Tiffeny Carleen Milbrett is an American retired professional soccer forward who was a longtime member of the United States women's national soccer team. In May 2018 the National Soccer Hall of Fame announced Milbrett will be enshrined in the Hall. A native of Oregon, she starred at the University of Portland where she scored a then school record 103 goals during her career. She won an Olympic gold medal in 1996 in Atlanta and a silver medal at the 2000 Olympics in Sydney. She also played in three World Cups, winning in 1999. A player who enjoys signing autographs for her fans, she is in the top five all-time in the United States national soccer team in three offensive categories.

1999 FIFA Womens World Cup 1999 edition of the FIFA Womens World Cup

The 1999 FIFA Women's World Cup, the third edition of the FIFA Women's World Cup, was held in the United States and won by the host team. The final between the U.S. and China, held on 10 July at the Rose Bowl in Pasadena, California, was the most-attended women's sports event in history with an official attendance of 90,185. U.S. President Bill Clinton was among those in attendance. The final was scoreless after extra time and won by the U.S. in a penalty shootout. This remains the only Women's World Cup tournament in which the host nation has won.

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References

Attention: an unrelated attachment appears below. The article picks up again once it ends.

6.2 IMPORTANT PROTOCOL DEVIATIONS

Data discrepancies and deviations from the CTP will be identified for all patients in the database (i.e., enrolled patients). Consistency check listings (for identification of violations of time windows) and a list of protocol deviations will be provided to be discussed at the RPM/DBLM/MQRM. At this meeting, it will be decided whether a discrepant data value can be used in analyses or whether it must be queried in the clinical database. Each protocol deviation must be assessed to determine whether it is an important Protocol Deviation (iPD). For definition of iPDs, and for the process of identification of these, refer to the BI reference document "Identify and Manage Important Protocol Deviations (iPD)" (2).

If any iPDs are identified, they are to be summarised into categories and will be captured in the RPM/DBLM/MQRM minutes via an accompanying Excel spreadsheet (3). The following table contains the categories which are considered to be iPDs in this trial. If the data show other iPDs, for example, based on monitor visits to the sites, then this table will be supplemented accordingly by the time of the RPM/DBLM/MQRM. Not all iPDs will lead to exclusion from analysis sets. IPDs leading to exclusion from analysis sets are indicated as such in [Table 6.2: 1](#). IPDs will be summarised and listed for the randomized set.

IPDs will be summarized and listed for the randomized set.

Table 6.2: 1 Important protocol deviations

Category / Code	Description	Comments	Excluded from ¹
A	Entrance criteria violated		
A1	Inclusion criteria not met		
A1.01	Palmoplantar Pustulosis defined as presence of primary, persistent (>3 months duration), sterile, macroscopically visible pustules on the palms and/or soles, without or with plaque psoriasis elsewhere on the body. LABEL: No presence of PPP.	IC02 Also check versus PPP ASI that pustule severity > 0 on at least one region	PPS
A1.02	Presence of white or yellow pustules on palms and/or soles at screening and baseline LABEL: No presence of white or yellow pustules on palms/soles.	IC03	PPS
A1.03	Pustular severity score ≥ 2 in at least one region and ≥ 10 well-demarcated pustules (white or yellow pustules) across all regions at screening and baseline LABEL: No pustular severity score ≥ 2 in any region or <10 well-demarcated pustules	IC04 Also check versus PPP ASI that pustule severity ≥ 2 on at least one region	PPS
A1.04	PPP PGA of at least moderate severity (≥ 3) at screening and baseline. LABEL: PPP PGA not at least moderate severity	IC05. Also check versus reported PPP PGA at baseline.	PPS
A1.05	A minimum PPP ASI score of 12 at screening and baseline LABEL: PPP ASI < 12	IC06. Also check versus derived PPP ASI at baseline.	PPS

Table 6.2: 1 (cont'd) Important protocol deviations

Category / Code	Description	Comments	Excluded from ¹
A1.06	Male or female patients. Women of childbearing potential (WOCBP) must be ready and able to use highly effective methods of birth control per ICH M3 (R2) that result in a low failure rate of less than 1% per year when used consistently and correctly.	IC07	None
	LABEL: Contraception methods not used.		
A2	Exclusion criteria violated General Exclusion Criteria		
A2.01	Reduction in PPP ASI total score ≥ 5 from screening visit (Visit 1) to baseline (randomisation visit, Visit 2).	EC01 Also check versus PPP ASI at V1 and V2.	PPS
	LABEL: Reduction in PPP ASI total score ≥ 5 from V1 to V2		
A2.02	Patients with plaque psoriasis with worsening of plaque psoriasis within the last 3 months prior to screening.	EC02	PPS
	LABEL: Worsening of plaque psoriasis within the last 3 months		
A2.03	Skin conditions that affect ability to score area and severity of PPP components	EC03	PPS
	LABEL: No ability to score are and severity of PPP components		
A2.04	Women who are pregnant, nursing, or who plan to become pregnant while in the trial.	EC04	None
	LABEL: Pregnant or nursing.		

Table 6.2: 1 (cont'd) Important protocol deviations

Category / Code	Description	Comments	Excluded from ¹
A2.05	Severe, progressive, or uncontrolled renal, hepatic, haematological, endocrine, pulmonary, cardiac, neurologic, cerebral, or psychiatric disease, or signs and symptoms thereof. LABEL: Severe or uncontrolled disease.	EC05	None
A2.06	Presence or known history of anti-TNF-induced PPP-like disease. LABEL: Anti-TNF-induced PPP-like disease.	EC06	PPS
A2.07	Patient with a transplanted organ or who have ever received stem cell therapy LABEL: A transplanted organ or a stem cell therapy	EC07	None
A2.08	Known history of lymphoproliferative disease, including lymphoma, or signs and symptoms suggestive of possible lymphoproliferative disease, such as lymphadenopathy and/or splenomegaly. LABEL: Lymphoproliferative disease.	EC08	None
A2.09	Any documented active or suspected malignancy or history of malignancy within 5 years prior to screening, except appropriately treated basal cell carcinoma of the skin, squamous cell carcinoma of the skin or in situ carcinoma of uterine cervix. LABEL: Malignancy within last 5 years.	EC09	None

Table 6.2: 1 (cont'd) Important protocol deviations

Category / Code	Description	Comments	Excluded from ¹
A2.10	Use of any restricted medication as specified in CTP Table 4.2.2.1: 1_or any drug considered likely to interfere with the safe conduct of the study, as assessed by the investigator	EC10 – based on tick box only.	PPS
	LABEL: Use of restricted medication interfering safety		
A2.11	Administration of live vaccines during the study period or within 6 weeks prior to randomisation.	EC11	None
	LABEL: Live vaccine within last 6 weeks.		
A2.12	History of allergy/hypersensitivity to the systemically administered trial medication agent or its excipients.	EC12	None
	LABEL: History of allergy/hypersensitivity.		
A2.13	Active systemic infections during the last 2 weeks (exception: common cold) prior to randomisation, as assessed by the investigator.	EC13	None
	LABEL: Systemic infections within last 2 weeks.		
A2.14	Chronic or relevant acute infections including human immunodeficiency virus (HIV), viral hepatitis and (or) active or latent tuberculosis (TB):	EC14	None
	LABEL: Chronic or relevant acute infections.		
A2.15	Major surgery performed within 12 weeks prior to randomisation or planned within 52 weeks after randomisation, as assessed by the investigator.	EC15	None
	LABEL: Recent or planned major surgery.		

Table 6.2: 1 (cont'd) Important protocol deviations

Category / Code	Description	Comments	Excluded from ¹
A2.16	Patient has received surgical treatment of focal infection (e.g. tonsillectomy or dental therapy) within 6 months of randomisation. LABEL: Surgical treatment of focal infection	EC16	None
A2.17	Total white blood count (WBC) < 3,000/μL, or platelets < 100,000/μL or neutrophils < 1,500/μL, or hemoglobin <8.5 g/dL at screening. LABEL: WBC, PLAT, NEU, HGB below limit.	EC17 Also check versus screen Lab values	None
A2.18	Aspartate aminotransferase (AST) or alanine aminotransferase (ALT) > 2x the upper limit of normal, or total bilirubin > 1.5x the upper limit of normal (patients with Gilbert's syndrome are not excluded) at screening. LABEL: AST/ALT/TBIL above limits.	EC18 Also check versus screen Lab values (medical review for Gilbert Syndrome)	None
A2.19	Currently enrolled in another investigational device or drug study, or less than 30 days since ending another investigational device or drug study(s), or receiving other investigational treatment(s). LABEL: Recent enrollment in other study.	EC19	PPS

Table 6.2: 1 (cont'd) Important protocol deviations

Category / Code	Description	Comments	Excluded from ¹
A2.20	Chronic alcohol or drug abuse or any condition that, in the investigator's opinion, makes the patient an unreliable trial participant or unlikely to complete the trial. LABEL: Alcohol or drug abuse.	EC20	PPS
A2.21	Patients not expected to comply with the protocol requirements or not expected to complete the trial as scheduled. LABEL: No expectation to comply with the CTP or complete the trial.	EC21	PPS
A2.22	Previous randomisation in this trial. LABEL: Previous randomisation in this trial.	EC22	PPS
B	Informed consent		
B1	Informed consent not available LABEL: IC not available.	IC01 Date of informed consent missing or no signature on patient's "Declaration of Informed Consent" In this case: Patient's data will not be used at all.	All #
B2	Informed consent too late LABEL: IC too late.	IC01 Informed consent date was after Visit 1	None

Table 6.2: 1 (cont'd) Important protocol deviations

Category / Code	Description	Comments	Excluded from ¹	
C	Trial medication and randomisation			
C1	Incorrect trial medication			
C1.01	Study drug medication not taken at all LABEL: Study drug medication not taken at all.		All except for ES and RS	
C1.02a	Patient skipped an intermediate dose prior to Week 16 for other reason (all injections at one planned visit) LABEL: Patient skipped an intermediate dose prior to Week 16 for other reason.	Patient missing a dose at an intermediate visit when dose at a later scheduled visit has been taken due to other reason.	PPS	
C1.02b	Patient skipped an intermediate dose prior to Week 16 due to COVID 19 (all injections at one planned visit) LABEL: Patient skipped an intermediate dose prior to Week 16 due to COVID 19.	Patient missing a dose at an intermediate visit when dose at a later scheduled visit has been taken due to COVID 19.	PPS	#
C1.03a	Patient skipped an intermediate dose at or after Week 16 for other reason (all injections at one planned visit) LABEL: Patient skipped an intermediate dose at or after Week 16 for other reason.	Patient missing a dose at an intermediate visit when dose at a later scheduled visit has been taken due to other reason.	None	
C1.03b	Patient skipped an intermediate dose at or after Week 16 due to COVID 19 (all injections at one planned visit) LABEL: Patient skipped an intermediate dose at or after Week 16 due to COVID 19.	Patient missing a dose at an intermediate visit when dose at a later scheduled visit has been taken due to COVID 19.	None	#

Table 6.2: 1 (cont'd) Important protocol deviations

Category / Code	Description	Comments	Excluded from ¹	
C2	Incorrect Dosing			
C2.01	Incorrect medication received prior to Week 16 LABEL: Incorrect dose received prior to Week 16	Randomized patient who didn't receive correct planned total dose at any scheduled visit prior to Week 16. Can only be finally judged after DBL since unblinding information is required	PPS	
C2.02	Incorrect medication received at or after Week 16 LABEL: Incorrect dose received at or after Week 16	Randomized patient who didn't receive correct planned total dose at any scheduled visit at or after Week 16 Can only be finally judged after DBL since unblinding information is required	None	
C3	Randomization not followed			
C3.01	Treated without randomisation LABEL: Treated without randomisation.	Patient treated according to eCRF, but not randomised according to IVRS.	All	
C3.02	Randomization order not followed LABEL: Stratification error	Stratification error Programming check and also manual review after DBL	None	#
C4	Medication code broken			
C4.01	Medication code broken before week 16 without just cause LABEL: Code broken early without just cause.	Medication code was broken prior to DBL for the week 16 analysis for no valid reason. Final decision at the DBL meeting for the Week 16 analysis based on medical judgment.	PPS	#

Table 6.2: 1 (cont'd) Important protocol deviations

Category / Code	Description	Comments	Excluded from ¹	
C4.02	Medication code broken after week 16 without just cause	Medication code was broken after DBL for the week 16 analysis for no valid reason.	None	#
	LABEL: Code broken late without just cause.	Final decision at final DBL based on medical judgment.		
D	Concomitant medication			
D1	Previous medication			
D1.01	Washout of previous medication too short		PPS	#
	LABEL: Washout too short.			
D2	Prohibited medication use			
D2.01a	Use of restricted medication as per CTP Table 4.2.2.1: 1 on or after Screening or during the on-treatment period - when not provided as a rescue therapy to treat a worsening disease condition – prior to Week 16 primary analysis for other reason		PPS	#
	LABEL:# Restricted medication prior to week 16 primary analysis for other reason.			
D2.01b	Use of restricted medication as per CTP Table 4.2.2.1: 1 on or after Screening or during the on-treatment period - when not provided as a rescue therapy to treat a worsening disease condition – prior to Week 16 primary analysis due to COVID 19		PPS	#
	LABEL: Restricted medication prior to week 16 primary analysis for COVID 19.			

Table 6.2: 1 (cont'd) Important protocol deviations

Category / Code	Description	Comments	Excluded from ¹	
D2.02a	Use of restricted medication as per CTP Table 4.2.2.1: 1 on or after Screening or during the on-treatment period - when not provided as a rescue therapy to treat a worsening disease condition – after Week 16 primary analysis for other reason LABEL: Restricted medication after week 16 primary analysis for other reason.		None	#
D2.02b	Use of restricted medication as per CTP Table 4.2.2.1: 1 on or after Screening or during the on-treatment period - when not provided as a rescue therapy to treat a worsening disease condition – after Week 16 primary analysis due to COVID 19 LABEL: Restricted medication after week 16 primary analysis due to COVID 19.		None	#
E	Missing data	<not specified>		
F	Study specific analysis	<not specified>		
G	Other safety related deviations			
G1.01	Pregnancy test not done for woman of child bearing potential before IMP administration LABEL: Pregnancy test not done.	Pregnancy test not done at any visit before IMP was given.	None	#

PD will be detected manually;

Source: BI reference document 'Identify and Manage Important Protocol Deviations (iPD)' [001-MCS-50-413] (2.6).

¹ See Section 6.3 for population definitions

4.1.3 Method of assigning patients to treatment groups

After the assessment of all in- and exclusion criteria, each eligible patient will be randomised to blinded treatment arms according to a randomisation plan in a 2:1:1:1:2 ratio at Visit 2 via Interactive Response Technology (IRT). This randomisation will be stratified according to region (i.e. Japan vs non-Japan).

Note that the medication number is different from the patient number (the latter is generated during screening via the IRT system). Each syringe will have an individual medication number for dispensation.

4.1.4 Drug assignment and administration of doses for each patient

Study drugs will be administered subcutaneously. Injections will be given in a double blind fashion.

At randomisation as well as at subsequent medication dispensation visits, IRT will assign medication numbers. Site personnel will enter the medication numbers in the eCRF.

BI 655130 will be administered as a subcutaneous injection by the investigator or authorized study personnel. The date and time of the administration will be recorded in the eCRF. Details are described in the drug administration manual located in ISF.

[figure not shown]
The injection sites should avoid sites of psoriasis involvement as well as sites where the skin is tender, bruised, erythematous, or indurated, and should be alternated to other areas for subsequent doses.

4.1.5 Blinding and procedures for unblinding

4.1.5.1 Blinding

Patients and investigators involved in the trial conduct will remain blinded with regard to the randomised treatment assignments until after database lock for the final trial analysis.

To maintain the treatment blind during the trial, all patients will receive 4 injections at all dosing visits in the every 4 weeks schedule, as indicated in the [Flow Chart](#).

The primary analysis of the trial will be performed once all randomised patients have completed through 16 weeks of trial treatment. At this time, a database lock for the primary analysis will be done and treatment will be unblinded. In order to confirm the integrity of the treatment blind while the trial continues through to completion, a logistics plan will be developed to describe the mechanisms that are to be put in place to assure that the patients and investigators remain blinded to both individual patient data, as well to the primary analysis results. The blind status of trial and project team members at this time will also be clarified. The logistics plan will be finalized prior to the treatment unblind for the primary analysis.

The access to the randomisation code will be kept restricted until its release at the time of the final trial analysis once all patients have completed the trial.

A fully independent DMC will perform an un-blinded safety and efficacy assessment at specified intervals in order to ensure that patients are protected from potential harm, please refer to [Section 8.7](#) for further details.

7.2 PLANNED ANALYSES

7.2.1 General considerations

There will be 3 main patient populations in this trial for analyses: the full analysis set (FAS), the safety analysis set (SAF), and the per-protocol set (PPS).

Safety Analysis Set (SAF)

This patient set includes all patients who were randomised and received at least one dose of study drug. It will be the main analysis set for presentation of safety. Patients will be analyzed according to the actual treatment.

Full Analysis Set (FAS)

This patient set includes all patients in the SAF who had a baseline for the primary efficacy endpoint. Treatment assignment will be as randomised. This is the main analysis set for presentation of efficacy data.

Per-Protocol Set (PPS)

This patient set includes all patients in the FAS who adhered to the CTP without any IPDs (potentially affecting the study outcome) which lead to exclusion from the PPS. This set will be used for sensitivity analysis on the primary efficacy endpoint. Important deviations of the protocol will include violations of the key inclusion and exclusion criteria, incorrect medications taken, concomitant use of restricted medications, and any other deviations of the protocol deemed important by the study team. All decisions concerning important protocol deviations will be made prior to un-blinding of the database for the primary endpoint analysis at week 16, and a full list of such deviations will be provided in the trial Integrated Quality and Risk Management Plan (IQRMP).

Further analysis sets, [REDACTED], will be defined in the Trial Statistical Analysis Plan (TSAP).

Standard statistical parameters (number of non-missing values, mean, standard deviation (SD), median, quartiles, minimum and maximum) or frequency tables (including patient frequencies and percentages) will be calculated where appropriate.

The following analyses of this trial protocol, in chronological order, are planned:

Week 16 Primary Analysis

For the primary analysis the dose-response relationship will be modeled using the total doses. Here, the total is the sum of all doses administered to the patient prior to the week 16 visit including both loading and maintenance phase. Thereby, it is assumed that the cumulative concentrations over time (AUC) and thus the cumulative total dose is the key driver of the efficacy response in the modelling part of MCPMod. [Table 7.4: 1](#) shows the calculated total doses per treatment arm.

1. 1 2 3 "Debbie Keller". Soccer Times. Retrieved 9 November 2013.
  2. DeSimone, Bonnie (June 15, 2003). "Outcast with a cause". Chicago Tribune. Retrieved 10 November 2013.
  3. "Tarpley Scores Four Goals As Carolina Blanks Wake Forest". University of North Carolina. October 14, 2003. Retrieved 10 November 2013.
  4. "Dorrance, former player settle sexual harassment suit". USA Today. January 14, 2008. Retrieved 10 November 2013.
  5. "Is different approach needed?". Sports Illustrated. November 23, 1998. Retrieved 10 November 2013.
  6. Wahl, Grant (April 19, 1999). "Soccer". Sports Illustrated. Retrieved 4 January 2014.
  7. French, Scott (May 8, 2000). "Four players, four views" (PDF). Soccer America. Retrieved 4 January 2014.
  8. Jones, Grahame L. (March 1, 1999). "Keller Is a Star on the Outside Looking in". Los Angeles Times. Retrieved 10 November 2013.
  9. Longman, Jere (May 11, 1999). "Keller Loses Bid to Return to U.S. Women's Team". New York Times. Retrieved 10 November 2013.

Further reading